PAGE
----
There was a mood of celebration - and also relief - on the well attended Critical Mass cycle ride in central London on 30 June, following a High Court ruling a few days earlier that a police attempt to declare the event “unlawful” should have “had the benefit of sounder legal advice”.
Participants in the Central London ride last September - when they met on the South Bank at 6pm on the last Friday of the month as usual - were handed letters by the police saying that the event was not lawful because no-one had come forward as an organiser to notify a route to the police.
The result of the threat was that there continued to be no notification - after all, CM rides genuinely don't have any organisers - and the following month saw a record turnout of over a thousand riders. (See the November and December 2005 PNs.) A subsequent judicial review application, in the name of one of the regular participants, led to the recent ruling.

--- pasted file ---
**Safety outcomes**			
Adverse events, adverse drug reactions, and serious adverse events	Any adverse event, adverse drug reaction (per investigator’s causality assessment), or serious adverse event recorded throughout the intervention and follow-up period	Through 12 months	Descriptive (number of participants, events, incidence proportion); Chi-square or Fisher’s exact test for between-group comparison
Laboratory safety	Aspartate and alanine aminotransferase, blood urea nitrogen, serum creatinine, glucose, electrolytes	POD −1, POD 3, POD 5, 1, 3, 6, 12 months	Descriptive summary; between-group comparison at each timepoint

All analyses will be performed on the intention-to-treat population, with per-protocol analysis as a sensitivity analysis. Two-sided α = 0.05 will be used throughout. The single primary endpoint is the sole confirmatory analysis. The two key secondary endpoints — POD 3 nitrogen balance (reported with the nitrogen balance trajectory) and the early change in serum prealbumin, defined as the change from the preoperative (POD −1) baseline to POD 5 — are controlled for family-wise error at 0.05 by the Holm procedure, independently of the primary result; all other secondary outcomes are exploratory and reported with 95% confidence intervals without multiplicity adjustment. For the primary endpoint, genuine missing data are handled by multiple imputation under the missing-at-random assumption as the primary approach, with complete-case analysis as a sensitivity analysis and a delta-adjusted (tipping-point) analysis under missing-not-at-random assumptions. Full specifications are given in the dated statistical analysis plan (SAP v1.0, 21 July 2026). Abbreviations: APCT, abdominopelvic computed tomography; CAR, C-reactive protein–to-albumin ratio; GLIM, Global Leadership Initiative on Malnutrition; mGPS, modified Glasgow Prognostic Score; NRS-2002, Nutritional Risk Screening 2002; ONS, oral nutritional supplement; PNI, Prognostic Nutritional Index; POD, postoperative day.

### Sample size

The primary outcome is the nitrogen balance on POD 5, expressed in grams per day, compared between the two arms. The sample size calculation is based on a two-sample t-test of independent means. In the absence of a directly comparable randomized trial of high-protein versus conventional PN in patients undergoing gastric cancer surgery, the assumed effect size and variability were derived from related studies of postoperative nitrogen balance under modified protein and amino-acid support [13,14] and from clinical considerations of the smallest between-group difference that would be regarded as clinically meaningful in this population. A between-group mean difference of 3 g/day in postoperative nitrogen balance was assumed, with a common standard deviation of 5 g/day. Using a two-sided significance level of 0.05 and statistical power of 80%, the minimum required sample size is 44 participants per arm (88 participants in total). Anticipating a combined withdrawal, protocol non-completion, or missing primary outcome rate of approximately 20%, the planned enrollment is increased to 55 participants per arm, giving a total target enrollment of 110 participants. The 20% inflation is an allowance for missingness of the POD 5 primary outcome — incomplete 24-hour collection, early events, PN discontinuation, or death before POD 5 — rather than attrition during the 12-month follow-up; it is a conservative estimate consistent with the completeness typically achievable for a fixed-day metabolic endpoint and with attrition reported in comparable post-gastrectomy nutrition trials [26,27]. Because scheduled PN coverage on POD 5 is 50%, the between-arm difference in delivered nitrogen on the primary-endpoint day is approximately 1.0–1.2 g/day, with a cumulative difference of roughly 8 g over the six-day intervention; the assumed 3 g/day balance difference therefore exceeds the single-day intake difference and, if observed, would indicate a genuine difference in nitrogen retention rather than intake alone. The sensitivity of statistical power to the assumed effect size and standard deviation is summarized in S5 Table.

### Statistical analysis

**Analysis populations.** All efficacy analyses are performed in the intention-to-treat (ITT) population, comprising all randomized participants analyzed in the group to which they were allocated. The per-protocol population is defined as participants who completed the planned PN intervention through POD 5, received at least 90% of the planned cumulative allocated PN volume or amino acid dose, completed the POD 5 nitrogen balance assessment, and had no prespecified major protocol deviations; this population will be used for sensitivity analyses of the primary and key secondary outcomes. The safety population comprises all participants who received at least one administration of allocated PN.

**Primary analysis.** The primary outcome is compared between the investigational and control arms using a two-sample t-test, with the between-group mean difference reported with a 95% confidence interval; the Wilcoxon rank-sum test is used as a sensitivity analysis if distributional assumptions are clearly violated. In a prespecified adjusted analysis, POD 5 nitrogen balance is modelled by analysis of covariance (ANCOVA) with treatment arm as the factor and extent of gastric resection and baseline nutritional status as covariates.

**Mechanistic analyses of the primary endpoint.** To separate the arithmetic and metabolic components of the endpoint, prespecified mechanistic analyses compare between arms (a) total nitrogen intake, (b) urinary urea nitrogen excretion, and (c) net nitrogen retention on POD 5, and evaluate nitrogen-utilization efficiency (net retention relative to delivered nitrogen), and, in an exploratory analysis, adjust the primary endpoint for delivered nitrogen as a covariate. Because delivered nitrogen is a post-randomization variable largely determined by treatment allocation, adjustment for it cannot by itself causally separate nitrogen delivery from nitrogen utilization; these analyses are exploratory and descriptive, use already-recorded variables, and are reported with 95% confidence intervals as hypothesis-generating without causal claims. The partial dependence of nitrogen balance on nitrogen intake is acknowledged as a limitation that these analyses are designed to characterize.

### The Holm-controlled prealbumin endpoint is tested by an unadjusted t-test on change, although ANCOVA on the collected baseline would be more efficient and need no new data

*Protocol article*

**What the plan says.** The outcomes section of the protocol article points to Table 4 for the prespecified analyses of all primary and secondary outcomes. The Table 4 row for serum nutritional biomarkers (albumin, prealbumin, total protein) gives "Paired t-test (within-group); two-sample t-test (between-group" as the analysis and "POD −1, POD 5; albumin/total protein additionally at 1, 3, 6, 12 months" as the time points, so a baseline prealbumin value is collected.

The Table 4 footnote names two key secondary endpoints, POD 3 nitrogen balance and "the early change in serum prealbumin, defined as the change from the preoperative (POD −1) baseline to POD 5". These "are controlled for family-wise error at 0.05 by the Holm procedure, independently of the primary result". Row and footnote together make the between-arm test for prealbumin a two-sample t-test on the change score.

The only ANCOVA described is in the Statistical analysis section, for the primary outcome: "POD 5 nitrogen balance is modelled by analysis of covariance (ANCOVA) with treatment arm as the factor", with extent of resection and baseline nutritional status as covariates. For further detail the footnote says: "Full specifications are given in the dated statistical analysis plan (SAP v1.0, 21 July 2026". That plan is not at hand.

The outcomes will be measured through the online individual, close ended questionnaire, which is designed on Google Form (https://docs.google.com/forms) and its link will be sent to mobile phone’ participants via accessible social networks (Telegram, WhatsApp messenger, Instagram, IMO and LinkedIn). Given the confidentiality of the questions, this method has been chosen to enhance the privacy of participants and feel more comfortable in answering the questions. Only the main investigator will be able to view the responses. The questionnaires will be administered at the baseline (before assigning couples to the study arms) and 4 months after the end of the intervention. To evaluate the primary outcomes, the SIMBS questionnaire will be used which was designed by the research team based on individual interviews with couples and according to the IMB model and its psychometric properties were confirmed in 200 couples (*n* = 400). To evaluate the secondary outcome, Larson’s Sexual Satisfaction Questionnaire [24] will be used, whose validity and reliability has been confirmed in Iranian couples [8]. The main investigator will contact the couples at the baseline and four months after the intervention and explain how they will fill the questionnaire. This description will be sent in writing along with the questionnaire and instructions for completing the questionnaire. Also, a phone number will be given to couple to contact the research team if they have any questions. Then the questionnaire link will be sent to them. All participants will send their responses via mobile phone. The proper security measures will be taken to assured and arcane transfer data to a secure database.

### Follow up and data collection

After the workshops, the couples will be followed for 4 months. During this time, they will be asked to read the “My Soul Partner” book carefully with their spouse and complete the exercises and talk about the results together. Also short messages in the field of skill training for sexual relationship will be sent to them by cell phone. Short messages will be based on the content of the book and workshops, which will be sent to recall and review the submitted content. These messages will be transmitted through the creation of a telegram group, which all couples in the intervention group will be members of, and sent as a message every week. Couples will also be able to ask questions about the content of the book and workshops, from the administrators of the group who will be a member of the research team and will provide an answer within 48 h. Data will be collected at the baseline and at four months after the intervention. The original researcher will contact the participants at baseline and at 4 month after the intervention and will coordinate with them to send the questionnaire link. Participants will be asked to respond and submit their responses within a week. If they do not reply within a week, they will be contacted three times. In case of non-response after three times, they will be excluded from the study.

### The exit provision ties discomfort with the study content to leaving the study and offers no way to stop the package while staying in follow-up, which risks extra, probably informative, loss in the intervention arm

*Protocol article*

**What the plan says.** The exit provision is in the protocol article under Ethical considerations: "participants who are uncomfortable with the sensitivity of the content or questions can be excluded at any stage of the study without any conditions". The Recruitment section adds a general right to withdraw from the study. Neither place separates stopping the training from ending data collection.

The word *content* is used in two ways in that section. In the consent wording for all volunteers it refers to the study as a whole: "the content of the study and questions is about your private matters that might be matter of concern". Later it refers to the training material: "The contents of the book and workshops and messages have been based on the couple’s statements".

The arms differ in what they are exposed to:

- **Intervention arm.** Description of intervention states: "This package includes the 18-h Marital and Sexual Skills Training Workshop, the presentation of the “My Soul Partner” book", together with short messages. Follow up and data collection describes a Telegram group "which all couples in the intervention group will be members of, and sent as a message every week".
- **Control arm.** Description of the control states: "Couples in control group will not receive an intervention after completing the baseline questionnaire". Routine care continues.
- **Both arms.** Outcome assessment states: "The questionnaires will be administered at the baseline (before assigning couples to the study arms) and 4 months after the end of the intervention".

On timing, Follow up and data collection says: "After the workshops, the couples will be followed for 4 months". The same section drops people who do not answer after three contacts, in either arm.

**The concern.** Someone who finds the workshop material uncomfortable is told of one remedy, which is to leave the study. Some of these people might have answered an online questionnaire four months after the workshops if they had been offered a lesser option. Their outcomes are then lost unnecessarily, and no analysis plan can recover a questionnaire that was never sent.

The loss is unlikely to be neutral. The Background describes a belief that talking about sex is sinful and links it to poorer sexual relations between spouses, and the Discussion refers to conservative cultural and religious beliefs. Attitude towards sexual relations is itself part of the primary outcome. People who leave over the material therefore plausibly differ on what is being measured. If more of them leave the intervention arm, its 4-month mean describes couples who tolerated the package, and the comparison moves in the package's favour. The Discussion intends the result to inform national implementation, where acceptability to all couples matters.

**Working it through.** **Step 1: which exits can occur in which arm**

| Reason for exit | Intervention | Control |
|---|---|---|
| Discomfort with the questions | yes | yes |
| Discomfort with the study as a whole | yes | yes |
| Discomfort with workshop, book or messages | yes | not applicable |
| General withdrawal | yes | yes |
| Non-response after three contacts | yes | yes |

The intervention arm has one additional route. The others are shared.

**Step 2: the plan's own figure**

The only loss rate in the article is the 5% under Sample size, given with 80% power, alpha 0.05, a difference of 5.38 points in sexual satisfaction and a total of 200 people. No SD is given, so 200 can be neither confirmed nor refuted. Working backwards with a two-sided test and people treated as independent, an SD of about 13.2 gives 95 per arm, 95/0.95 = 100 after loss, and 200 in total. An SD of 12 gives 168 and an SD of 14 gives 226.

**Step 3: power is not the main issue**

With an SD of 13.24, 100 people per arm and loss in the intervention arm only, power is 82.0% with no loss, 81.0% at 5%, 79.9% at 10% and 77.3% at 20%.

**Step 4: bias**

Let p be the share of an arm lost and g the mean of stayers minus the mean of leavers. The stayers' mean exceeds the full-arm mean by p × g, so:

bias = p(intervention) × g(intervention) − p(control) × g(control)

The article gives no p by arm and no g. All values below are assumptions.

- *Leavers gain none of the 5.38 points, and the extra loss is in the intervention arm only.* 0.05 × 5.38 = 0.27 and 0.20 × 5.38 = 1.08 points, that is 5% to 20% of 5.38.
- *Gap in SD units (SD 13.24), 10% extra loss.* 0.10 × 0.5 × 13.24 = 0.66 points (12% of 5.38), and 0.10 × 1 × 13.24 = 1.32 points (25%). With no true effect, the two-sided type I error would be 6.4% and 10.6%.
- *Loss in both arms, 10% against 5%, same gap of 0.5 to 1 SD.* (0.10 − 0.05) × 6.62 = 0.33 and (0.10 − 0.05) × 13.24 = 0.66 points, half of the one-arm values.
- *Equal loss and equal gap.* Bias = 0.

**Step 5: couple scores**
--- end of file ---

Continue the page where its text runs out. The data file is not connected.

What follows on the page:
Common and customary
The relief was not only because of the verdict as such, but because many CMers were worried that using legal tactics might backfire. As things had stood, the police would probably have continued their policy of not trying to control an event that is, ultimately, unpoliceable without much more trouble for the police than they would want. But if the case had been lost, some participants might have been deterred, and the police might have felt compelled to try to carry out their threats.
The crux of the court victory was a recognition that, after more than 12 years, the monthly event was one which “is commonly or customarily held”, and hence it is covered by a section of the 1986 Public Order Act which excuses such events from the advance notice requirement.